Vaccination coverage
Vaccination coverage estimates for Belgium for both recommended measles-mumps-rubella (MMR) doses were taken from [9-18].

Waning of maternally acquired immunity
Newborns are initially protected through maternal antibodies. We used estimates as reported by several authors [19-22].

Primary and secondary vaccine failure
An extensive literature search in PubMed and Thomson Reuters Web of Knowledge was conducted to obtain estimates for the seroconversion (as a proxy of primary vaccine failure) and exponential waning rates (as a proxy of secondary vaccine failure). Seropositivity for anti-measles IgG was used as a proxy for natural infection or vaccine-induced protection, and seronegativity as a proxy for susceptibility. A proportion of persons who do not have detectable measles antibody may have a level of protection via cellular immunity, but this proportion remains unknown [23] and could thus not be taken into account in our model. Random-effects meta-analyses were carried out to obtain overall estimates. Overviews of the studies included in the meta-analyses are available in the supplementary material (*.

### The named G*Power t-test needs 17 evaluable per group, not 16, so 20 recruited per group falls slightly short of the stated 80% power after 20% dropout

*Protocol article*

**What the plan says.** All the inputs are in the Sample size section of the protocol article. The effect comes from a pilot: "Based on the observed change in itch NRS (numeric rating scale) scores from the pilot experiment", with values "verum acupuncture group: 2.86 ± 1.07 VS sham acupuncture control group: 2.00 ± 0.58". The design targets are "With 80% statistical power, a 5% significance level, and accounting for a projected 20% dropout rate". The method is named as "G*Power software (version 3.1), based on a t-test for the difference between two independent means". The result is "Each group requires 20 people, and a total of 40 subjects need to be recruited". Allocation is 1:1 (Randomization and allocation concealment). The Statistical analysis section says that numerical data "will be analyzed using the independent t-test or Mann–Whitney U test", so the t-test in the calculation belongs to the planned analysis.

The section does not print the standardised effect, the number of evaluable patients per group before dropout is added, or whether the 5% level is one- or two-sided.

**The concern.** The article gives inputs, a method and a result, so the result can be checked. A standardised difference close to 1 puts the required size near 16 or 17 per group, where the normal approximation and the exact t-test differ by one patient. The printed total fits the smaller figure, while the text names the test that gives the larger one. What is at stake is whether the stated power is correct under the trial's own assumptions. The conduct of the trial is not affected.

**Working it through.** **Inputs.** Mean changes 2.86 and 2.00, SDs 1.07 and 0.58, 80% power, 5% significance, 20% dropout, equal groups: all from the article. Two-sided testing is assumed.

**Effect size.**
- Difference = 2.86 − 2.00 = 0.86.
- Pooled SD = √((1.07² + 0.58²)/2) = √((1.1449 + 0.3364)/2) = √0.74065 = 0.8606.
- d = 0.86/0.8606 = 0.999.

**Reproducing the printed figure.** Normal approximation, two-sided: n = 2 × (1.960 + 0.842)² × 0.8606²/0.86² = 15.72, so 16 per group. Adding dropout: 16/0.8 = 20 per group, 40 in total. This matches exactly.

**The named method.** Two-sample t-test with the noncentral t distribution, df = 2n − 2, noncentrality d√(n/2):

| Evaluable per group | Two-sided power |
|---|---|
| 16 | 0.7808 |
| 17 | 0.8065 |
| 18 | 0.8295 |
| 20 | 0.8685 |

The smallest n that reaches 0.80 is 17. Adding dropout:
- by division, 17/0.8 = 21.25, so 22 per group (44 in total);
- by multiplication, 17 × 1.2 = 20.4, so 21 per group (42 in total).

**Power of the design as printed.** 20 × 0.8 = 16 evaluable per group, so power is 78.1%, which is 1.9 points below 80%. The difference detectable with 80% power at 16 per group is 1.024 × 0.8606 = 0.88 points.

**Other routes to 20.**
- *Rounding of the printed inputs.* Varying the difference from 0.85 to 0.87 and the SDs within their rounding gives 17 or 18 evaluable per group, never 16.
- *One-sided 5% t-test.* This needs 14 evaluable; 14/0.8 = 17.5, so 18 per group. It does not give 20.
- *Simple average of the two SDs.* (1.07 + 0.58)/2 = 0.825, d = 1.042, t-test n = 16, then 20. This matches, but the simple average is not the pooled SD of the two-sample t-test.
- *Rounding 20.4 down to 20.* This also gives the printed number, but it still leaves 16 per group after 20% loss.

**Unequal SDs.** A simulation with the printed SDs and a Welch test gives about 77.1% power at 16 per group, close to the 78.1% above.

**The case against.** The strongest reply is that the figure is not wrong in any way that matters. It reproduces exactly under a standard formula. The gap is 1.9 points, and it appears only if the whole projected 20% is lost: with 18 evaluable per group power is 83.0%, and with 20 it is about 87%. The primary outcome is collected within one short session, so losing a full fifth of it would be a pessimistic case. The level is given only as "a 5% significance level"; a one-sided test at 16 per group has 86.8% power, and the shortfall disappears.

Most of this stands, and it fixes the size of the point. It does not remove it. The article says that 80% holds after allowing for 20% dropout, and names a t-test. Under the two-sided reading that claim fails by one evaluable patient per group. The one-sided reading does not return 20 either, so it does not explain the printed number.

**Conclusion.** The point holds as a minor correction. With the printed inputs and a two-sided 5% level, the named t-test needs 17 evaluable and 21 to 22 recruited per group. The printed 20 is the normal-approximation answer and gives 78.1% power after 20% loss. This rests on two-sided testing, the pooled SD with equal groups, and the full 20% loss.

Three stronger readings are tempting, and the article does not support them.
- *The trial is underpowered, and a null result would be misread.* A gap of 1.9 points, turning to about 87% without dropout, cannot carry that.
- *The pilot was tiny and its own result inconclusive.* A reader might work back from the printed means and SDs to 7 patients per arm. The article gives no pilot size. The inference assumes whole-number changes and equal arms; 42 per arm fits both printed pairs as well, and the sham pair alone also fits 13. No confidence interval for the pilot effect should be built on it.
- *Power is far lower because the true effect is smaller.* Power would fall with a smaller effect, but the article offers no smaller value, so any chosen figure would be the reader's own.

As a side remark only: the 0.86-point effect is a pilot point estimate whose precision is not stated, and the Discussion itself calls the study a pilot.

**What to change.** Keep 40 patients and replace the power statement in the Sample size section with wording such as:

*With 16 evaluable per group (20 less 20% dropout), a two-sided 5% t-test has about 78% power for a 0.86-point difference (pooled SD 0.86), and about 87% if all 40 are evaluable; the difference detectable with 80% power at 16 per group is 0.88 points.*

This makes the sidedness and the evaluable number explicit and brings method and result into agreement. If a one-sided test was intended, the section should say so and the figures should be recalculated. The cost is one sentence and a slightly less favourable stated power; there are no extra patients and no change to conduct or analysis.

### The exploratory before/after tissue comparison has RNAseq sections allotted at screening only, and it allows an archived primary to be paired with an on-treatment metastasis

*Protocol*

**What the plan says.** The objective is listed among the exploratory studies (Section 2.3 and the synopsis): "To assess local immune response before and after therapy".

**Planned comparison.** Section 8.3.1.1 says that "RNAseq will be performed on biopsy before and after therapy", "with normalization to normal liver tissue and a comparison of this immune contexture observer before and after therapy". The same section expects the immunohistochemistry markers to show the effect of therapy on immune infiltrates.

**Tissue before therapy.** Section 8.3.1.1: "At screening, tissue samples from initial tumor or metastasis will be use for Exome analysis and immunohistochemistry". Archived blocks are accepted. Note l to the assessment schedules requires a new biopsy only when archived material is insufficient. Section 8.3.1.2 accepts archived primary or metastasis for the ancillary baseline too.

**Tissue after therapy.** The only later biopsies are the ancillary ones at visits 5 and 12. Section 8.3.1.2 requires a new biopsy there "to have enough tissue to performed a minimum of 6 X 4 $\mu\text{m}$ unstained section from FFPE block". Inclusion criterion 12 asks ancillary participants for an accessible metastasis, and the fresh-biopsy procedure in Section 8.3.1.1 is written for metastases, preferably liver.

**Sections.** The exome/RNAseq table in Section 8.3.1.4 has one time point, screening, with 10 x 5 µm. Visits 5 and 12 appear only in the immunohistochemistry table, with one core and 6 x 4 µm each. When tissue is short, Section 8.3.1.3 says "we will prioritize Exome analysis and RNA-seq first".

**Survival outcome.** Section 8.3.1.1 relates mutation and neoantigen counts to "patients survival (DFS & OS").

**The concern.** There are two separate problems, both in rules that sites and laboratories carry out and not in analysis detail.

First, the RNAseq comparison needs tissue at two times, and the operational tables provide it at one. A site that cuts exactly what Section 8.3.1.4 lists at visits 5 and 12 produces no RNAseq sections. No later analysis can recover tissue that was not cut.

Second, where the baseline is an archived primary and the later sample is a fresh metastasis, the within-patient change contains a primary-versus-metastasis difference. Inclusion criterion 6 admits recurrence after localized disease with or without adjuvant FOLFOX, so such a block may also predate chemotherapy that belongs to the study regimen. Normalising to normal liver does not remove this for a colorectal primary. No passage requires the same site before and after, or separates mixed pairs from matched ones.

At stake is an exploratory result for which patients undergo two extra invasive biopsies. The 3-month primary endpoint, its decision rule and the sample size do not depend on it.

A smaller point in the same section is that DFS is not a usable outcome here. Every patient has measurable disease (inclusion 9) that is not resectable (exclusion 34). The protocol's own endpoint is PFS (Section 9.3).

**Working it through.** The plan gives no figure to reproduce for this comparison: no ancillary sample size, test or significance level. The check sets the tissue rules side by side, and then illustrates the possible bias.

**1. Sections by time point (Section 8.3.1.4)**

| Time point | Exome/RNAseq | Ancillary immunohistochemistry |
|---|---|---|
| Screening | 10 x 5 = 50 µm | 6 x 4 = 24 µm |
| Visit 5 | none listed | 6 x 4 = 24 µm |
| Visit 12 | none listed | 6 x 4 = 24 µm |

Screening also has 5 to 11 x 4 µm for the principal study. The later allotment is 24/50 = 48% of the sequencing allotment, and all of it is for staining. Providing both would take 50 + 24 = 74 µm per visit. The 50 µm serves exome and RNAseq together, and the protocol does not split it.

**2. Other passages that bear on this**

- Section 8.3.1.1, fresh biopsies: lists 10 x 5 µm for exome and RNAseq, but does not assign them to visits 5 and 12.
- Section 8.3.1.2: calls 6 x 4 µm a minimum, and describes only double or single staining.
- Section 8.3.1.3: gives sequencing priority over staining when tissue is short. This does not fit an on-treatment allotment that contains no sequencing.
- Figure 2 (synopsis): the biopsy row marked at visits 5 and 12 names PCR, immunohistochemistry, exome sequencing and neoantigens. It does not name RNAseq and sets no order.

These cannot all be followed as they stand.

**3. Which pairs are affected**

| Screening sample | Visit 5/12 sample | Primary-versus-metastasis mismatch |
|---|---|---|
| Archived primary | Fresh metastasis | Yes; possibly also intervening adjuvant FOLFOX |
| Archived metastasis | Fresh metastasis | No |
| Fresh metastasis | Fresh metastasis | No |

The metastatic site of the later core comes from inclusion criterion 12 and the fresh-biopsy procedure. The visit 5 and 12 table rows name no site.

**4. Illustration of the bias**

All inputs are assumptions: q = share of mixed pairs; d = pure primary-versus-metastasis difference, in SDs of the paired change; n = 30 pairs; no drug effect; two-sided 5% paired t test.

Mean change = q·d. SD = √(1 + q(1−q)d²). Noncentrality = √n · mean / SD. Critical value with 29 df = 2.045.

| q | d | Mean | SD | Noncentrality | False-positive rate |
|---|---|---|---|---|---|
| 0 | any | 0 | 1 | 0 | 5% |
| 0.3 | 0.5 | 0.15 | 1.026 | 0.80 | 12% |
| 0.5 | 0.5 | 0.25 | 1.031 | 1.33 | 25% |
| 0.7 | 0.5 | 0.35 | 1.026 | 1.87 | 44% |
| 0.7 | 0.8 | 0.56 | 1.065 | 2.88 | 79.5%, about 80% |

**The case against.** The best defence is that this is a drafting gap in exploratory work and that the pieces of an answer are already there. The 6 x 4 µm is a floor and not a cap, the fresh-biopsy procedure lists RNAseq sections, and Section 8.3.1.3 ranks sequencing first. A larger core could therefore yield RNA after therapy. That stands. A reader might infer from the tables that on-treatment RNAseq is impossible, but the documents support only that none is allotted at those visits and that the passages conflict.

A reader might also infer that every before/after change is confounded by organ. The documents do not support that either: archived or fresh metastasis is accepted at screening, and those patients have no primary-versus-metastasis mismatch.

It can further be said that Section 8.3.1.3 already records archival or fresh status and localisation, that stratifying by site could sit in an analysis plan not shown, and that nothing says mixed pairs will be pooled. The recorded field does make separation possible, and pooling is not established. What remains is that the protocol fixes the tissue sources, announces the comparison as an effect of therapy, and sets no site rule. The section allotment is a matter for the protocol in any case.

Social contact data 
We used social contact data from Belgium collected in the European study POLYMOD [24] to estimate the age-specific relative incidence of a resurgence of measles. We used social contact data from holiday and school-term periods as reported by [25].

Basic reproduction numbers
In the absence of pre-vaccination serological data, our method relies on assuming a specific value for the basic reproduction number R0 for measles. We rely on estimates of R0 for measles as reported by [26], ranging from 12 to 18.